Myth: Vaccines cause harmful side effects and illness, and can cause death.
Fact: Vaccines are very safe and usually only cause minor sickness, such as mild fever or sore muscle. Remember, your child has a much greater risk of getting sick if he or she is not vaccinated.

Myth: Vaccines cause autism in children.
Fact: There are many studies on this subject, and there is no scientific evidence that supports this claim.

Well child visits

Most screenings and vaccinations happen during your child's well care visits. The American Academy of Pediatrics (AAP) recommends having 11 well care visits within your child's first three years of life. Well care visits should be scheduled at:

  • 2-5 days old
  • 1 month old
  • 2 months old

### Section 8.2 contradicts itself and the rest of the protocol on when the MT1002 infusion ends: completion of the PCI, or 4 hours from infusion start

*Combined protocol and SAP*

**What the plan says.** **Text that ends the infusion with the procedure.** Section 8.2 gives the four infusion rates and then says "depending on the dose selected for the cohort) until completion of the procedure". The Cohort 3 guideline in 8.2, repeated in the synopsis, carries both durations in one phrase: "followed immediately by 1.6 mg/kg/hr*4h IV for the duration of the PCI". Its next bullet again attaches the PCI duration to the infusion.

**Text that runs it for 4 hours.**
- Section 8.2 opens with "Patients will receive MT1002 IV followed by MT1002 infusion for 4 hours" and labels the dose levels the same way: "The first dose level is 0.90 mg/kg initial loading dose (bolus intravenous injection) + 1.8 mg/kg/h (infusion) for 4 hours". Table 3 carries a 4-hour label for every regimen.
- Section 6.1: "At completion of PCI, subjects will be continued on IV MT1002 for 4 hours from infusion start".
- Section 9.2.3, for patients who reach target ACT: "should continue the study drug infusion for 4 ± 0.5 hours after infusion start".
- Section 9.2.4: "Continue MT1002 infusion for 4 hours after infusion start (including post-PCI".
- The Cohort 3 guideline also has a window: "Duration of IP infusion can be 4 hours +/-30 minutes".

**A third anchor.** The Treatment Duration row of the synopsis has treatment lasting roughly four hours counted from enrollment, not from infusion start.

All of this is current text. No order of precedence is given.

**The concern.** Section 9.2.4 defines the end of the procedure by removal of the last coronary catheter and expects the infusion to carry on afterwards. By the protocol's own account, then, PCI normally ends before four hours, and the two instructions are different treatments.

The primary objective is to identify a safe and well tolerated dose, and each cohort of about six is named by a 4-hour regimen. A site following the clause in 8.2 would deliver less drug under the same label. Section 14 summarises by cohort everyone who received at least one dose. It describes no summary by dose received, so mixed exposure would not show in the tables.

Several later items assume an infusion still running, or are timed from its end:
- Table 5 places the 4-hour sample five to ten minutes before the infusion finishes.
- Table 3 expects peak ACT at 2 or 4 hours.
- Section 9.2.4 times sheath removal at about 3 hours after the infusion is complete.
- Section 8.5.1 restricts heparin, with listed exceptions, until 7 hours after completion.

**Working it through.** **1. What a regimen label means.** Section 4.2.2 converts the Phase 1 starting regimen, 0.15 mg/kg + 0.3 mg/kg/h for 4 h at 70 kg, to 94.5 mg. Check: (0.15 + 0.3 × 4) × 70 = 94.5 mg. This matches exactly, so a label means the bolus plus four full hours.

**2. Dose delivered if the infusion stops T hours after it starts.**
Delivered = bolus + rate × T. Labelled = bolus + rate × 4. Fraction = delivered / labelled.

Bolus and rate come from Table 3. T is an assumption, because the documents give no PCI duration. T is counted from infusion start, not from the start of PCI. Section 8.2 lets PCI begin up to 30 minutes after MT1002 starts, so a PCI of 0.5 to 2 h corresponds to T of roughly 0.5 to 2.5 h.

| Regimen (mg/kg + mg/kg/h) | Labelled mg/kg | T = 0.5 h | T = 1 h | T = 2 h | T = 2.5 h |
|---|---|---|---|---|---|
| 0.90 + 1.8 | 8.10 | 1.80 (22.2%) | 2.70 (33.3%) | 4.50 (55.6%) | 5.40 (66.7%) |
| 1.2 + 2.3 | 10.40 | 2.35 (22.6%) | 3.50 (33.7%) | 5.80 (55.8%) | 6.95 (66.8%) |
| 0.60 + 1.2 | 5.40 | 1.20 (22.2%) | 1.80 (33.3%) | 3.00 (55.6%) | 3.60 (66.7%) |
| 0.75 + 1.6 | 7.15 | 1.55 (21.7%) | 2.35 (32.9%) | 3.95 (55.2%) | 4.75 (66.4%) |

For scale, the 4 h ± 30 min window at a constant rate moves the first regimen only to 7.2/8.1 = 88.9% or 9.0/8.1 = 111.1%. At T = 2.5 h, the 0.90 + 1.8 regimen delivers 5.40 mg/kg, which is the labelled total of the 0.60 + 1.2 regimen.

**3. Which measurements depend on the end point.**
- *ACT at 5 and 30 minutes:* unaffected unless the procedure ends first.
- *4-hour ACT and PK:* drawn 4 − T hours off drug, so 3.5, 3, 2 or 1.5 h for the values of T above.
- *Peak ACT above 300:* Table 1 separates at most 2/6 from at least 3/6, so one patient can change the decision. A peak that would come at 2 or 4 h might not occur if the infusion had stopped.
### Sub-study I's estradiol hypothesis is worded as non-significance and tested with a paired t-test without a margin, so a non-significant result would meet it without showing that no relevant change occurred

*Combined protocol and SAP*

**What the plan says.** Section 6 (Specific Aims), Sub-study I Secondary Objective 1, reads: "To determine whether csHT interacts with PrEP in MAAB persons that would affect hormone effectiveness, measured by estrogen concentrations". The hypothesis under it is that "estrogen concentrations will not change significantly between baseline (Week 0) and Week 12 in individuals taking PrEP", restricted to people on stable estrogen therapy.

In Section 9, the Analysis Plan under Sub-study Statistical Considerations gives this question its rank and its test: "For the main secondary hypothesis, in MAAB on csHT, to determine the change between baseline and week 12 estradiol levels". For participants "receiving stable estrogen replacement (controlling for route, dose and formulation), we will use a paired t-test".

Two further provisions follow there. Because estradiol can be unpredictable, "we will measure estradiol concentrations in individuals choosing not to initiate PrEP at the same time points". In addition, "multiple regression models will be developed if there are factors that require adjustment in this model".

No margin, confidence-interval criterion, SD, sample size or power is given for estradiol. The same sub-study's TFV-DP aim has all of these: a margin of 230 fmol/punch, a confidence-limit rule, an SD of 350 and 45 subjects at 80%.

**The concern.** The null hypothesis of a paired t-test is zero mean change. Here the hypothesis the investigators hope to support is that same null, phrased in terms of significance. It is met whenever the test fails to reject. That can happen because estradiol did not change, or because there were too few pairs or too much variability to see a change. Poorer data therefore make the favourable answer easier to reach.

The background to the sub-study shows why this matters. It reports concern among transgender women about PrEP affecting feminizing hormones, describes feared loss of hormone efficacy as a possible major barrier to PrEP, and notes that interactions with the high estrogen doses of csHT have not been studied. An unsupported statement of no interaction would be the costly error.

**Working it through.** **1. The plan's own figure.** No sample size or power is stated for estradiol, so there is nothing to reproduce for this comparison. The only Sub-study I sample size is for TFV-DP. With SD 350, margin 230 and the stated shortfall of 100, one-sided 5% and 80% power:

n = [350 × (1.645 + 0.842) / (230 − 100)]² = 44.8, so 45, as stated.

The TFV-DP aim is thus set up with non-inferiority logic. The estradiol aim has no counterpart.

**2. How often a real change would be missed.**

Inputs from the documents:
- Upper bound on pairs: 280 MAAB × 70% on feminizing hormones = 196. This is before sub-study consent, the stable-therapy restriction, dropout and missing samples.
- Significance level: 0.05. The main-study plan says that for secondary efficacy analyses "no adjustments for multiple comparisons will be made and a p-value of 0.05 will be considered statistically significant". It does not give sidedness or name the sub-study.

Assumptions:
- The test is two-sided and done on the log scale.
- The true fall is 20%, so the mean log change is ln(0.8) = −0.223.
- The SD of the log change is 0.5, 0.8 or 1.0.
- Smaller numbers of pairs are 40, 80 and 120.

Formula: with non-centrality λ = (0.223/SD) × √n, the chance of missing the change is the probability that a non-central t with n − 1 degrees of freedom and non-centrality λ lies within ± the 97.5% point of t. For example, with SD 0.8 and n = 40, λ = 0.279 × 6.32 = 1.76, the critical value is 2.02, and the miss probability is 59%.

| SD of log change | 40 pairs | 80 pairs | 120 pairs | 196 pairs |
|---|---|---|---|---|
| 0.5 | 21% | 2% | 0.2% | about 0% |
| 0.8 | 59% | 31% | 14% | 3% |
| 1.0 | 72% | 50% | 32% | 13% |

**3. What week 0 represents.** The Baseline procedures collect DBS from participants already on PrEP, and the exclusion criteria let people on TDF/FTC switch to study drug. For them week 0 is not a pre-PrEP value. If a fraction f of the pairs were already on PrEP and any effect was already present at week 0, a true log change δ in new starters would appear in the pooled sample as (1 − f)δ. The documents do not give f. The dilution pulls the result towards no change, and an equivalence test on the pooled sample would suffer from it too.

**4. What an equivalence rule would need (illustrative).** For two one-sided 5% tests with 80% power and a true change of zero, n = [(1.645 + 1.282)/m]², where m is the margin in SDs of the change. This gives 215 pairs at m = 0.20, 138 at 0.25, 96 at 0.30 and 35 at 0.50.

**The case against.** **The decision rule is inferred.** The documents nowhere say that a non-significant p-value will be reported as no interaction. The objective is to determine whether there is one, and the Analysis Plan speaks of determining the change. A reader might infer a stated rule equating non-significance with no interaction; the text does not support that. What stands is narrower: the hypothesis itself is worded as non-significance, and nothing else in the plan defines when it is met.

• 4 months old
  • 6 months old
  • 9 months old
  • 12 months old
  • 15 months old
  • 18 months old
  • 24 months old
  • 30 months old

The AAP also recommends that you schedule annual well care visits for your child starting at age three.

These visits are a great time to discuss important health topics or concerns you may have about your child, including:

  • Growth and measurements
  • Nutrition
  • Behavior
  • Sleep habits
  • Vaccinations
  • Developmental milestones and screenings

What to expect

Knowing what to expect can help ensure that you get the most out of your well child visits. Here are a few tips to help you prepare for your visits:

Before the visit
Immunizations can be particularly stressful for babies and very young children. Prepare for your visit to make the shot less stressful for you and your child.

  • Read materials and write down questions about the vaccines.
  • Bring a vaccine record with you to your visit.
  • Pack a favorite blanket and toy to comfort your child.

During the visit
If you have any questions about vaccines, make sure to ask your child's pediatrician or nurse.

  • Comfort and talk to your child during the visit.